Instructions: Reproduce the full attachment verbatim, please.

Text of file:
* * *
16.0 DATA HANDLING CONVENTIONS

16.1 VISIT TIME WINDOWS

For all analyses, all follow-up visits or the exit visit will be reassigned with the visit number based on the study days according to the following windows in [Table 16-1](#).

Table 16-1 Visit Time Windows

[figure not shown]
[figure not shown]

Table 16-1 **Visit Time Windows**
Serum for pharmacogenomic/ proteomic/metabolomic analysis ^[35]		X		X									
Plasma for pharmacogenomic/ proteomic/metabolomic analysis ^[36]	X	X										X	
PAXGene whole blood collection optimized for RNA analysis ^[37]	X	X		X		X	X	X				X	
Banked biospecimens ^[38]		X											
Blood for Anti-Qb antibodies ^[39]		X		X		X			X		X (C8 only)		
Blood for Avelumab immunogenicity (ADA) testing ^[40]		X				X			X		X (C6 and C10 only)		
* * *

16.0 DATA HANDLING CONVENTIONS

16.1 VISIT TIME WINDOWS

For all analyses, all follow-up visits or the exit visit will be reassigned with the visit number based on the study days according to the following windows in [Table 16-1](#).

Table 16-1 Visit Time Windows

[figure not shown]
[figure not shown]

Table 16-1 **Visit Time Windows**
Serum for pharmacogenomic/ proteomic/metabolomic analysis ^[35]		X		X									
Plasma for pharmacogenomic/ proteomic/metabolomic analysis ^[36]	X	X										X	
PAXGene whole blood collection optimized for RNA analysis ^[37]	X	X		X		X	X	X				X	
Banked biospecimens ^[38]		X											
Blood for Anti-Qb antibodies ^[39]		X		X		X			X		X (C8 only)		
Blood for Avelumab immunogenicity (ADA) testing ^[40]		X				X			X		X (C6 and C10 only)		